Comment: This introduction (in two articles) to the Composition as Identity debate can either stand alone among a collection of topics in metaphysics, or as an entry into more readings. It presents a range of Composition as Identity positions and helpfully organizes objections to the view.

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Roberts, Melinda A., , . The Nonidentity Problem
2013, E. N. Zalta (ed.), Stanford encyclopedia of philosophy [electronic resource]
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Introduction: The nonidentity problem focuses on the obligations we think we have in respect of people who, by our own acts, are caused both to exist and to have existences that are, though worth having, unavoidably flawed – existences, that is, that are flawed if those people are ever to have them at all. If a person’s existence is unavoidably flawed, then the agent’s only alternatives to bringing that person into the flawed existence are to bring no one into existence at all or to bring a different person – a nonidentical but better off person – into existence in place of the person whose existence is flawed. If the existence is worth having and no one else’s interests are at stake, it is unclear on what ground morality would insist that the choice to bring the one person into the flawed existence is morally wrong. And yet at the same time – as we shall see – it seems that in some cases that choice clearly is morally wrong. The nonidentity problem is the problem of resolving this apparent paradox.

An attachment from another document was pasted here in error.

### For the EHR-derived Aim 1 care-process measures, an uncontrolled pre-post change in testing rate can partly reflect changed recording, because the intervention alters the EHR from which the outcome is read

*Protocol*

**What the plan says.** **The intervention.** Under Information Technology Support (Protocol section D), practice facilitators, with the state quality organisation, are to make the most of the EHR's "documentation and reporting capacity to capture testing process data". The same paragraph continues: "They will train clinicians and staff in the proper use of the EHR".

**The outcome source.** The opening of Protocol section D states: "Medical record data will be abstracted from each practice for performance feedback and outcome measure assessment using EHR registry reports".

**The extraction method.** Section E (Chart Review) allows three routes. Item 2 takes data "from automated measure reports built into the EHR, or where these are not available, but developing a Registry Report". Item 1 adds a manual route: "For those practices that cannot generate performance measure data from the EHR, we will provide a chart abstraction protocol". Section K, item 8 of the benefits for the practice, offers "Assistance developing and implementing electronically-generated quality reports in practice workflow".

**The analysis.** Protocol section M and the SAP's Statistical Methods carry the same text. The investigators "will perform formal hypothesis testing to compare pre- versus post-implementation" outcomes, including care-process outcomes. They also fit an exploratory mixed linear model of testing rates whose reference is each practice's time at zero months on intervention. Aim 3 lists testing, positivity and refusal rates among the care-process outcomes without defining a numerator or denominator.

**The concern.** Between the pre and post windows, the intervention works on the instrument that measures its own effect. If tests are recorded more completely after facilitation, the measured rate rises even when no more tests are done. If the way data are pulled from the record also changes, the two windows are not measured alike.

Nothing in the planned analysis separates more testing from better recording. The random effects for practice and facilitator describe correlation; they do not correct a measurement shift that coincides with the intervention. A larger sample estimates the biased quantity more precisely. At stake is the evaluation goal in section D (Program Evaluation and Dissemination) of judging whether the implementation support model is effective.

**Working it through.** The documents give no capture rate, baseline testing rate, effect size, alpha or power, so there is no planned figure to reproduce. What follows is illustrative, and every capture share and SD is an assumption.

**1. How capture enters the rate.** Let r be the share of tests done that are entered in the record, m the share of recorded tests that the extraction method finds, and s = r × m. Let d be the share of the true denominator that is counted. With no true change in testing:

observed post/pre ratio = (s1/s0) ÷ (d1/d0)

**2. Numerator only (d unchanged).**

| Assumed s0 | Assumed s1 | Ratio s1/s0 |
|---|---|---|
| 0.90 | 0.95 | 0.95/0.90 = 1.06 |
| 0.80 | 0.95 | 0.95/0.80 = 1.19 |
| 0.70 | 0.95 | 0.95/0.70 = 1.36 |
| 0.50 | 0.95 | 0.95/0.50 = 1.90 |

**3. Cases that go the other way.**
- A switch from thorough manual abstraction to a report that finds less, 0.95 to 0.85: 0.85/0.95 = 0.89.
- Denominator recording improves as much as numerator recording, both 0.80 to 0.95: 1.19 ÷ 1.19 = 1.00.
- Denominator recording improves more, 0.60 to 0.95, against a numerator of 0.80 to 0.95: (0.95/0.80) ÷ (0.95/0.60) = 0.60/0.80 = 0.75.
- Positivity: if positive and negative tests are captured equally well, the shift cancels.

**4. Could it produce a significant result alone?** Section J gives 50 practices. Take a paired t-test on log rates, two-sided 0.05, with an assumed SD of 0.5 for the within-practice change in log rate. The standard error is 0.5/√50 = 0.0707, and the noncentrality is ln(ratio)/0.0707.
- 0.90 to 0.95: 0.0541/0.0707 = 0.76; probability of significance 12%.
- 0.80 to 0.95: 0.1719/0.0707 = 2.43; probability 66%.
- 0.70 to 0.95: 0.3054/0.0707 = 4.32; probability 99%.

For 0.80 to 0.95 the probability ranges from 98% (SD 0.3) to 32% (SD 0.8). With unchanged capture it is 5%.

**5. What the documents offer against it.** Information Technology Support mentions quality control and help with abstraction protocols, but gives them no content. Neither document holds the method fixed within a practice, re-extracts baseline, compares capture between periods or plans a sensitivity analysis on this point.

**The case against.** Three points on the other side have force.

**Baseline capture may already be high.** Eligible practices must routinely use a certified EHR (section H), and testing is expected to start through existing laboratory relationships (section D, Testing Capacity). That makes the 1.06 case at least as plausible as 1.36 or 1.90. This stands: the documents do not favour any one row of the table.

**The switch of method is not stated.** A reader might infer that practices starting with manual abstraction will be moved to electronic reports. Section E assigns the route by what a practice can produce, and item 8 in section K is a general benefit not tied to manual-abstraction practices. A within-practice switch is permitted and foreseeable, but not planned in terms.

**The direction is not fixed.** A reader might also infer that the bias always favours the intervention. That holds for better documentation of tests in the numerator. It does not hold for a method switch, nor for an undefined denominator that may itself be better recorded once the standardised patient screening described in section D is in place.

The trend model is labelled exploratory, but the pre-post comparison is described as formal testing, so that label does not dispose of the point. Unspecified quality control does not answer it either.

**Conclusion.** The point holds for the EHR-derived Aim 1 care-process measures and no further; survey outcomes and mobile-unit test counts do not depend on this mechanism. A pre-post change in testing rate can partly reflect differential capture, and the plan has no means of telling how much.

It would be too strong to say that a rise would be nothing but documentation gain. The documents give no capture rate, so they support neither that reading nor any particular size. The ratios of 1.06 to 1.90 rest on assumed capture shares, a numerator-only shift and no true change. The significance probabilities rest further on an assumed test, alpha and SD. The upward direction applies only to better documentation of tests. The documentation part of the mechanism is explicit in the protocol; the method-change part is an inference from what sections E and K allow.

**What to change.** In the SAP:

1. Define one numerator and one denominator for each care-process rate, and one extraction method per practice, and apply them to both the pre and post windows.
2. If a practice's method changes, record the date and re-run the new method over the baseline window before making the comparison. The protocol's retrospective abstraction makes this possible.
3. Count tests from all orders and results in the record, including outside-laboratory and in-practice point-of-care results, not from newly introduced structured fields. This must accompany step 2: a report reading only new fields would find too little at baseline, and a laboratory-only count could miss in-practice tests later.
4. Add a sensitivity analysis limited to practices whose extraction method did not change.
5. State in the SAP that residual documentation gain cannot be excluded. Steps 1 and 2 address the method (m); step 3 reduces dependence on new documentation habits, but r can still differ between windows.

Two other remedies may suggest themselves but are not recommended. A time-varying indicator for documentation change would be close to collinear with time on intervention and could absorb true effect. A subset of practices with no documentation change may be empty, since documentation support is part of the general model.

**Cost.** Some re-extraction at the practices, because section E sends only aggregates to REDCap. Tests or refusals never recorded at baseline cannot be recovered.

The problem raises the question whether the (usually significant) good that an agent confers along with existence counterbalances the (usually limited) bad that an agent confers along with any unavoidably flawed existence in such a way that our existence-inducing act (usually) will be deemed permissible. And if it isn’t – if we think instead that obligations are left unsatisfied despite the good that comes with existence – is the moral of the story that moral obligation extends beyond what we must do for people? If we agree, in other words, that it is our obligation to create additional good, is it enough that we create additional good for each and every existing and future person? Or does the nonidentity problem show that our focus should instead be on creating additional good for the universe? As we query how to evaluate existence-inducing acts for their moral permissibility – as well as outcomes or possible futures or worlds, for their moral betterness against still other worlds – we find that some of our most deeply held intuitions regarding the nature and structure of morality are thrown into doubt.

Comment: This text offers a comprehensive introduction to the nonidentity problem and lists several illustrative thought experiments and examples used in the literature. It is a very helpful introductory or further reading for any topic which touches on the nonidentity problem.